A handful of German automakers, including Volkswagen AG and its Audi and Porsche division, Daimler AG’s Mercedes-Benz unit and General Motors Co.’s Opel will recall 630,000 cars to fix diesel models’ emissions systems’ temperature setups, Bild newspaper reported, citing an unidentified German government representative.
The recall is meant to fix a device designed to turn off emissions controls at certain temperatures, Bild said.
Transport minister Alexander Dobrindt is scheduled to reveal the findings of regulatory tests of cars’ diesel engines later Friday. Ministry spokeswoman Svenja Friedrich declined to comment when asked about the nature of Dobrindt’s planned announcement.
The German probe across a broad range of manufacturers and models was prompted by Volkswagen’s revelations in September that it had installed software on diesel motors designed to cheat on official emissions test. The German investigation showed no other models with illegal software, Bild reported.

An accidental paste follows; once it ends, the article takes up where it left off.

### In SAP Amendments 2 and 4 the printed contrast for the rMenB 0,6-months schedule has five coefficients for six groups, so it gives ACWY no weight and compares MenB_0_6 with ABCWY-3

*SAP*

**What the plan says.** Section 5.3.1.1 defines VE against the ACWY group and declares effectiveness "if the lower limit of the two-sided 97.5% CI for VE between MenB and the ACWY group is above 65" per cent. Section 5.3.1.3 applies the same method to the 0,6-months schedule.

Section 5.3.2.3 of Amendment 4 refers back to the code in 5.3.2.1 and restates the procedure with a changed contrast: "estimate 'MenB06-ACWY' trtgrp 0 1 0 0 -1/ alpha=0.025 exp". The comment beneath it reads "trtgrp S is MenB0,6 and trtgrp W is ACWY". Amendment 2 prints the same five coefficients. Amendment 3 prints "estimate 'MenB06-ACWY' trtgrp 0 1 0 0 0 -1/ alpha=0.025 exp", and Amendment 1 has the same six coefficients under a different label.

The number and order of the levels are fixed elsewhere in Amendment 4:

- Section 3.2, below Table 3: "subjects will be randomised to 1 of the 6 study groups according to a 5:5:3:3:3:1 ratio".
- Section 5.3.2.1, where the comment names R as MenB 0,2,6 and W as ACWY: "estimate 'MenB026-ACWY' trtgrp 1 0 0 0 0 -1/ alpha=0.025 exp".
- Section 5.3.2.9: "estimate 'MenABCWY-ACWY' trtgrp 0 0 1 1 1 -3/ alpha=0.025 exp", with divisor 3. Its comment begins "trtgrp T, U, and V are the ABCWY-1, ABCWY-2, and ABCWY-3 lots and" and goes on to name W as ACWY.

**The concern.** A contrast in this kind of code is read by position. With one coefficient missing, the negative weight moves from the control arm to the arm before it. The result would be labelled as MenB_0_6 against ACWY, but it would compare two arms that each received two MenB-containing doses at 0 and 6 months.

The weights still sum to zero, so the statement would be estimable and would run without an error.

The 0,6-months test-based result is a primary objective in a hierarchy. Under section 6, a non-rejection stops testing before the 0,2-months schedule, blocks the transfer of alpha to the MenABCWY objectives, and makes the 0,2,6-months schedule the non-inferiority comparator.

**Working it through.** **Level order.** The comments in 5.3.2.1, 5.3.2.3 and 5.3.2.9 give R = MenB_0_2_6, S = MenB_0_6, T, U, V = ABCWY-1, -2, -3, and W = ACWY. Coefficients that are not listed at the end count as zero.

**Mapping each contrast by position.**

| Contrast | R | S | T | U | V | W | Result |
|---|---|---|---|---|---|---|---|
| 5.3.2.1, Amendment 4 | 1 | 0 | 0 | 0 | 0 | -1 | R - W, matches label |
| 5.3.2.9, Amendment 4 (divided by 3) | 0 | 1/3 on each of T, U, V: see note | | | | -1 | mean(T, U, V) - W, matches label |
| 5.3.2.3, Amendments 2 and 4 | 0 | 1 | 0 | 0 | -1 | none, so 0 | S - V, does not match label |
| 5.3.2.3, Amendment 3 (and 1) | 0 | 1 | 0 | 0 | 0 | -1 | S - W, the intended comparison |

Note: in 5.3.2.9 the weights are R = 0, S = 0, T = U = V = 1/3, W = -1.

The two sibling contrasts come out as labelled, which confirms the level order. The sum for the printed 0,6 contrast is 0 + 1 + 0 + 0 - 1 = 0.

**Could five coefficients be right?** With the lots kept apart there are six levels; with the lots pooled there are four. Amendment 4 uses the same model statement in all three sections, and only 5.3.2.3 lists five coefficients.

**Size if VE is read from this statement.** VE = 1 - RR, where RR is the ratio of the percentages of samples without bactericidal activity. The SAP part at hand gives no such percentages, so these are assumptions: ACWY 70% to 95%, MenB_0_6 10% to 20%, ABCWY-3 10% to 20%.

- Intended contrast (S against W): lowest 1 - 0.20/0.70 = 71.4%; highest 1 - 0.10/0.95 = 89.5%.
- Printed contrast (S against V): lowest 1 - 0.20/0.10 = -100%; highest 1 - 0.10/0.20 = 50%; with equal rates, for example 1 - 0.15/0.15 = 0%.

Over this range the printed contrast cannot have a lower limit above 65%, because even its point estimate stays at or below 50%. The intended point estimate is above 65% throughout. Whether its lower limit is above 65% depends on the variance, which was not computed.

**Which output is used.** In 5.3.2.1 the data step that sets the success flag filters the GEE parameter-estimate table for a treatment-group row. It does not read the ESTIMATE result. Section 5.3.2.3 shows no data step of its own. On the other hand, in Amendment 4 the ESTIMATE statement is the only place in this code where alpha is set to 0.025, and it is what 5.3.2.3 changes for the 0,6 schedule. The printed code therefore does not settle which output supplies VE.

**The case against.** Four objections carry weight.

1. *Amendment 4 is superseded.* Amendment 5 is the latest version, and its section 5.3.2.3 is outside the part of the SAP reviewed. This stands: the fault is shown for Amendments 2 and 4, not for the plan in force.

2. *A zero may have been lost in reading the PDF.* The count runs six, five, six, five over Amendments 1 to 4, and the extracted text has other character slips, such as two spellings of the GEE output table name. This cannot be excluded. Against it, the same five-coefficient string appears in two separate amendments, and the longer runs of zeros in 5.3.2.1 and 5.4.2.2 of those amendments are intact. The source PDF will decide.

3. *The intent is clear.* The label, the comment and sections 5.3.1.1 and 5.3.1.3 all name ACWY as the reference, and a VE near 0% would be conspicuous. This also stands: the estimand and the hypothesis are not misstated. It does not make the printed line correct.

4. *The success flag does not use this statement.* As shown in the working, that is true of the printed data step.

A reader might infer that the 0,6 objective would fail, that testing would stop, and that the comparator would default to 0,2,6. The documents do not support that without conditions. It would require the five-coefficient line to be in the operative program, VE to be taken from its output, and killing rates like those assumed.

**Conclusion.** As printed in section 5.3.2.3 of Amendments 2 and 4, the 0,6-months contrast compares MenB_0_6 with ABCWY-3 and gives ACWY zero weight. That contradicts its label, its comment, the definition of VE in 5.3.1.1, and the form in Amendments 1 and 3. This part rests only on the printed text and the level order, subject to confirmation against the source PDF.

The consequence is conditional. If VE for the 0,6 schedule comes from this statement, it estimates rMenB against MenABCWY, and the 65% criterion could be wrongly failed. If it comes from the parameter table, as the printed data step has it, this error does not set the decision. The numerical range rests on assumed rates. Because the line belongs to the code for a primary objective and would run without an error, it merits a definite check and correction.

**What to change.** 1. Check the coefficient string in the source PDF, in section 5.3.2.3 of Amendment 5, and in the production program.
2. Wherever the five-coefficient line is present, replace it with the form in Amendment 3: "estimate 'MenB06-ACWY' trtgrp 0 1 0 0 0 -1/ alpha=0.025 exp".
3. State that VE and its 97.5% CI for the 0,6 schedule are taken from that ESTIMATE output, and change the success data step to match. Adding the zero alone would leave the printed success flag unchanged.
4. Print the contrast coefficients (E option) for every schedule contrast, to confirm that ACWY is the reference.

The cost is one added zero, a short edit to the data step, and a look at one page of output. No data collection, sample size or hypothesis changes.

Daimler is among carmakers that have acknowledged the existence of a component that turns off controls at low temperatures, saying it’s legal and designed to protect the engine. Joerg Howe, a spokesman for the carmaker, declined to comment on any recall. Nico Schmidt, a spokesman for Opel, also declined to comment.
“The question is whether this number is just the start, or if there’ll be more,” said Stefan Bratzel, director of the Center of Automotive Management at the University of Applied Sciences in Bergisch Gladbach, Germany. “What’s clear is that there are legal tricks the whole industry is using. That might be legal, but it’s not a legitimate thing to do, and shines a negative light on the industry as a whole. This isn’t a good sign.”
By Elisabeth Behrmann